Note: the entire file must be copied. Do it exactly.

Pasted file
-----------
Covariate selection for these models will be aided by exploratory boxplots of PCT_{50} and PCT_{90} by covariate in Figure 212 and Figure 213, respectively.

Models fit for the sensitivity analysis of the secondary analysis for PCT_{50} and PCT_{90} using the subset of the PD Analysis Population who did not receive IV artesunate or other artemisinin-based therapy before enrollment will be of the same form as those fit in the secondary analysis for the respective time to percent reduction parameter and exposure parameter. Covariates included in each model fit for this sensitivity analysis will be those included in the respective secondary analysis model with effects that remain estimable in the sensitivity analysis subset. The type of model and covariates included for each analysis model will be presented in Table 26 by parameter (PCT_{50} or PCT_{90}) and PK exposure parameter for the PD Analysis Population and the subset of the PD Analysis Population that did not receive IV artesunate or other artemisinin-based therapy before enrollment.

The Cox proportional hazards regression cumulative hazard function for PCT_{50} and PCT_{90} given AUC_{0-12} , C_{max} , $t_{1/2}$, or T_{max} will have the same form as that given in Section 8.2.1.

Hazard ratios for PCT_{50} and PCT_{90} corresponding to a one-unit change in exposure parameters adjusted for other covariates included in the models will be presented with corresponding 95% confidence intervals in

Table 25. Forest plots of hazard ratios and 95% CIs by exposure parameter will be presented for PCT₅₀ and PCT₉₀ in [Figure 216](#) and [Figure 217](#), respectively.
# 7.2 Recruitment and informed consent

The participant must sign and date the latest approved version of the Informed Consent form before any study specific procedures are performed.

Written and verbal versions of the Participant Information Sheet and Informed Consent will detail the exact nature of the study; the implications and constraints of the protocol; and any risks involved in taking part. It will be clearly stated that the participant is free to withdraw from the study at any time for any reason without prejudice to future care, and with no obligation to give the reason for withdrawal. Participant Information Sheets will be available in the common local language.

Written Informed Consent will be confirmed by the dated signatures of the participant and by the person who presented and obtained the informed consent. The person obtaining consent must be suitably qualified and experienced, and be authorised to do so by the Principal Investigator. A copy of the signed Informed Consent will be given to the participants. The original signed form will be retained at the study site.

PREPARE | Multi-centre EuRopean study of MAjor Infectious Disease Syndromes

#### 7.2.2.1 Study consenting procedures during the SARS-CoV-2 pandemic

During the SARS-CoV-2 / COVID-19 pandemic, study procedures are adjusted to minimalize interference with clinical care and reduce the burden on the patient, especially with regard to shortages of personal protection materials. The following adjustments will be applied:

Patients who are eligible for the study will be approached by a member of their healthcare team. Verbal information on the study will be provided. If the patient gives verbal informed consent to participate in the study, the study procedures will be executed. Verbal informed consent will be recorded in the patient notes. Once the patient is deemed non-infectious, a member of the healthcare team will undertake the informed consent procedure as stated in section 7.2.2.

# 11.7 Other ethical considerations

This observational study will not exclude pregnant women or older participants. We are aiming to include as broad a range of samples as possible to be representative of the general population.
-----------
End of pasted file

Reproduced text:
Covariate selection for these models will be aided by exploratory boxplots of PCT_{50} and PCT_{90} by covariate in Figure 212 and Figure 213, respectively.

Models fit for the sensitivity analysis of the secondary analysis for PCT_{50} and PCT_{90} using the subset of the PD Analysis Population who did not receive IV artesunate or other artemisinin-based therapy before enrollment will be of the same form as those fit in the secondary analysis for the respective time to percent reduction parameter and exposure parameter. Covariates included in each model fit for this sensitivity analysis will be those included in the respective secondary analysis model with effects that remain estimable in the sensitivity analysis subset. The type of model and covariates included for each analysis model will be presented in Table 26 by parameter (PCT_{50} or PCT_{90}) and PK exposure parameter for the PD Analysis Population and the subset of the PD Analysis Population that did not receive IV artesunate or other artemisinin-based therapy before enrollment.

The Cox proportional hazards regression cumulative hazard function for PCT_{50} and PCT_{90} given AUC_{0-12} , C_{max} , $t_{1/2}$, or T_{max} will have the same form as that given in Section 8.2.1.

Hazard ratios for PCT_{50} and PCT_{90} corresponding to a one-unit change in exposure parameters adjusted for other covariates included in the models will be presented with corresponding 95% confidence intervals in

Table 25. Forest plots of hazard ratios and 95% CIs by exposure parameter will be presented for PCT₅₀ and PCT₉₀ in [Figure 216](#) and [Figure 217](#), respectively.
# 7.2 Recruitment and informed consent

The participant must sign and date the latest approved version of the Informed Consent form before any study specific procedures are performed.

Written and verbal versions of the Participant Information Sheet and Informed Consent will detail the exact nature of the study; the implications and constraints of the protocol; and any risks involved in taking part. It will be clearly stated that the participant is free to withdraw from the study at any time for any reason without prejudice to future care, and with no obligation to give the reason for withdrawal. Participant Information Sheets will be available in the common local language.

Written Informed Consent will be confirmed by the dated signatures of the participant and by the person who presented and obtained the informed consent. The person obtaining consent must be suitably qualified and experienced, and be authorised to do so by the Principal Investigator. A copy of the signed Informed Consent will be given to the participants. The original signed form will be retained at the study site.

PREPARE | Multi-centre EuRopean study of MAjor Infectious Disease Syndromes

#### 7.2.2.1 Study consenting procedures during the SARS-CoV-2 pandemic

During the SARS-CoV-2 / COVID-19 pandemic, study procedures are adjusted to minimalize interference with clinical care and reduce the burden on the patient, especially with regard to shortages of personal protection materials. The following adjustments will be applied:

Patients who are eligible for the study will be approached by a member of their healthcare team. Verbal information on the study will be provided. If the patient gives verbal informed consent to participate in the study, the study procedures will be executed. Verbal informed consent will be recorded in the patient notes. Once the patient is deemed non-infectious, a member of the healthcare team will undertake the informed consent procedure as stated in section 7.2.2.

# 11.7 Other ethical considerations

This observational study will not exclude pregnant women or older participants. We are aiming to include as broad a range of samples as possible to be representative of the general population.